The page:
The Effectiveness of Online Therapy for Trich
There is mounting evidence that supports the effectiveness of online therapy. Cognitive behavioral therapies, in particular, have been found to be as effective, and in some cases more effective, than in-office therapy for a number of medical and mental health disorders including depression, anxiety, addictions, insomnia, pain management, and more.
But what about BFRBs? The findings for the effectiveness of online therapy for BFRBs like hair pulling and skin picking are equally as impressive.
Building on already well-established behavioral therapies for hair pulling and other BFRBs, a 2022 study found that online therapy for skin picking and hair pulling was effective in reducing picking and pulling behaviors. Using a 10-week therapist-guided protocol that included elements of both Acceptance and Commitment Therapy (ACT) and Habit Reversal Training, they found that the majority of participants found the program helpful and credible. Participants reported a significant reduction in hair pulling and skin picking at the end of 10 weeks. Even more encouraging is the fact that treatment gains were maintained over time and were still evident at a 12-month follow-up. Other studies have obtained similar results supporting the effectiveness of online therapy for BFRBs.
These findings further support the efficacy of online therapy for BFRBs and seem to point to lasting results. While not a “cure”, lasting results may offer people more options to manage their disorder and help with long-term treatment planning.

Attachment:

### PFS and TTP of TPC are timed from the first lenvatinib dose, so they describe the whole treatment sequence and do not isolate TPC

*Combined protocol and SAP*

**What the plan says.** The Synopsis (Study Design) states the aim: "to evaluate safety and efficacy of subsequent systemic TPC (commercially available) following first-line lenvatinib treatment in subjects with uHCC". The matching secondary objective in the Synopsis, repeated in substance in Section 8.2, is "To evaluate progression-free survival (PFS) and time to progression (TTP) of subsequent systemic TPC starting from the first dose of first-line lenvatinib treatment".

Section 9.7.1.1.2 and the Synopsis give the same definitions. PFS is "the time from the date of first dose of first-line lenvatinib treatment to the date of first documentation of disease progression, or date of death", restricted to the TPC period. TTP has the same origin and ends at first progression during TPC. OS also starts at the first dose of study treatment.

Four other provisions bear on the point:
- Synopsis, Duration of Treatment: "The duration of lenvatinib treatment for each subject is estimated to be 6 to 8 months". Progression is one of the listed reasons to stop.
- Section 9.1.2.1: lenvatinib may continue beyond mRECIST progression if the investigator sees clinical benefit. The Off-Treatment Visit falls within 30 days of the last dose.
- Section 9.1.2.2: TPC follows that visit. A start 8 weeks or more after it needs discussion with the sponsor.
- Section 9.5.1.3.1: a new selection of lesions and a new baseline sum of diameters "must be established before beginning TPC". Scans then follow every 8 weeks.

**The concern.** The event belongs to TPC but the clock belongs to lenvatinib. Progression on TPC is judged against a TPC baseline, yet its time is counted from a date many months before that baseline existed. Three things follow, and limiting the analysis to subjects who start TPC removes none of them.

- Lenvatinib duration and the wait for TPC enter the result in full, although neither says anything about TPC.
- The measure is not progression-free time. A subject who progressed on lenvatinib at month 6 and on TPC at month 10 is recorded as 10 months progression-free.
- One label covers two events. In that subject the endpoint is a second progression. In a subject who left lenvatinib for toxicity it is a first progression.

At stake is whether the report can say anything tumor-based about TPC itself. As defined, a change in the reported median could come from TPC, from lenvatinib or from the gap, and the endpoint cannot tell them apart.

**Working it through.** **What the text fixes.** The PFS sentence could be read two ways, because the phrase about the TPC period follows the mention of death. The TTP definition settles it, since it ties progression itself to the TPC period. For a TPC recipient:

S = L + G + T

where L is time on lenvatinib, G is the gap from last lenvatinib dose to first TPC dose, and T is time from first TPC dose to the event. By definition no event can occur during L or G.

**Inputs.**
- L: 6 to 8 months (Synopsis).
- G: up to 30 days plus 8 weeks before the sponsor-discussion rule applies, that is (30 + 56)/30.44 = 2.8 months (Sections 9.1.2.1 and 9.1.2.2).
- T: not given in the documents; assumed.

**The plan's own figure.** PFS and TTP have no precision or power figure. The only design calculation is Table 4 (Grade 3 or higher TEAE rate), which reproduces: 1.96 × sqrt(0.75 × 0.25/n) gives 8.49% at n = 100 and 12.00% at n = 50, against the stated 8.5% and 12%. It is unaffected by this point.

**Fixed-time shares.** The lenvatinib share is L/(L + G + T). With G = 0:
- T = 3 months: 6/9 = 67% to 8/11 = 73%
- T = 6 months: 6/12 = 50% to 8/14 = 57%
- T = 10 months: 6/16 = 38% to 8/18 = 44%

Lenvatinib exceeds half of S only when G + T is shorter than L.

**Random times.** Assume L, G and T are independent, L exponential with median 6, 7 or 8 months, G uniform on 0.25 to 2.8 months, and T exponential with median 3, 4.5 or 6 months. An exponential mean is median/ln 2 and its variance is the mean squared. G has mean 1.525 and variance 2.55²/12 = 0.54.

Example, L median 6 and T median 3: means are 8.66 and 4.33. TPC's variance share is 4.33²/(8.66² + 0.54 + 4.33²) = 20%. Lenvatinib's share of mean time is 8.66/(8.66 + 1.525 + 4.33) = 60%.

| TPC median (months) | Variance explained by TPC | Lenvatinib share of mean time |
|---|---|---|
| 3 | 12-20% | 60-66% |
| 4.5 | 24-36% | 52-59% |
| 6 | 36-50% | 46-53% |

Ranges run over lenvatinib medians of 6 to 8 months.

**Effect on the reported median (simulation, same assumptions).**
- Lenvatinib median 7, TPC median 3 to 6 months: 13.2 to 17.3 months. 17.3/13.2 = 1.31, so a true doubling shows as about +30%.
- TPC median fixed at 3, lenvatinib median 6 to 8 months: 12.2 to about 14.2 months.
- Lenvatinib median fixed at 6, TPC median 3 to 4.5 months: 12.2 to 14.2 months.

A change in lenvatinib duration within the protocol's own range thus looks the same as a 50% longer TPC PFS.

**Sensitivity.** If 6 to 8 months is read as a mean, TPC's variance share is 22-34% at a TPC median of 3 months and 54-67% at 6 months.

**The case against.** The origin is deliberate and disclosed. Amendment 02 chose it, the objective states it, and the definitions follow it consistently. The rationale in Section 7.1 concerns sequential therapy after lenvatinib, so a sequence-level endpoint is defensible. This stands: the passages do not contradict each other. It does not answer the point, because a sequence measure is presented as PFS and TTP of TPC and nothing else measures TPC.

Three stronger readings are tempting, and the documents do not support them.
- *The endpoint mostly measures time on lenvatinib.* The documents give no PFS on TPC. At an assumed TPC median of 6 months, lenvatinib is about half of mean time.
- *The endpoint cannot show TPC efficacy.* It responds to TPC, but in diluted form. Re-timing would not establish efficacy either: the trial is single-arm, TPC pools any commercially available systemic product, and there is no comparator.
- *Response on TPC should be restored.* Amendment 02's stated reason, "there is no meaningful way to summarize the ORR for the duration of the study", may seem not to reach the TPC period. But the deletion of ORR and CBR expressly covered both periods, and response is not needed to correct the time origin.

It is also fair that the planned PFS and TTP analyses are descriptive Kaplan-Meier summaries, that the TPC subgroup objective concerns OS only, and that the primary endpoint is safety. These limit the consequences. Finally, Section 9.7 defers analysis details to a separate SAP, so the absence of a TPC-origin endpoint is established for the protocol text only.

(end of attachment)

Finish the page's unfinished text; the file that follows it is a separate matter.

When choosing treatment, the most important factor is to choose the option that works best for you. Online therapy offers one more tool to choose from.
1. Marcks, B. A., Wetterneck, C. T., & Woods, D. W. (2006). Investigating healthcare providers' knowledge of trichotillomania and its treatment. Cognitive Behaviour Therapy, 35(1), 19-27. https://www.tandfonline.com/doi/full/10.1080/16506070510010657a
2. Roodt, C. A., Turner, M., Edmondson, A., Keeley, P., & Kendal, S. (2021). A qualitative study exploring international experiences of seeking treatment for adults with trichotillomania: A story of frustration and unmet need. Journal of Patient Experience, 8, 237437352110607. https://journals.sagepub.com/doi/10.1177/23743735211060792
3. Berger, T. (2016). The therapeutic alliance in internet interventions: A narrative review and suggestions for future research. Psychotherapy Research, 27(5), 511-524. https://www.tandfonline.com/doi/full/10.1080/10503307.2015.1119908
4. Carlbring, P., Andersson, G., Cuijpers, P., Riper, H., & Hedman-Lagerlöf, E. (2017). Internet-based vs. face-to-face cognitive behavior therapy for psychiatric and somatic disorders: An updated systematic review and meta-analysis. Cognitive Behaviour Therapy, 47(1), 1-18. https://www.tandfonline.com/doi/full/10.1080/16506073.2017.1401115
5. Asplund, M., Lenhard, F., Andersson, E., & Ivanov, V. (2022). Internet-delivered acceptance-based behavior therapy for trichotillomania and skin-picking disorder in a psychiatric setting: A feasibility trial. Internet Interventions, 30. Retrieved from https://www.sciencedirect.com/science/article/pii/S221478292200080X?via%3Dihub
6. Petersen, J. M., Barney, J. L., Fruge, J., Lee, E. B., Levin, M. E., & Twohig, M. P. (2022). Longitudinal outcomes from a pilot randomized controlled trial of Telehealth acceptance-enhanced behavior therapy for adolescents with trichotillomania. Journal of Obsessive-Compulsive and Related Disorders, 33, 100725. https://www.sciencedirect.com/science/article/abs/pii/S2211364922000185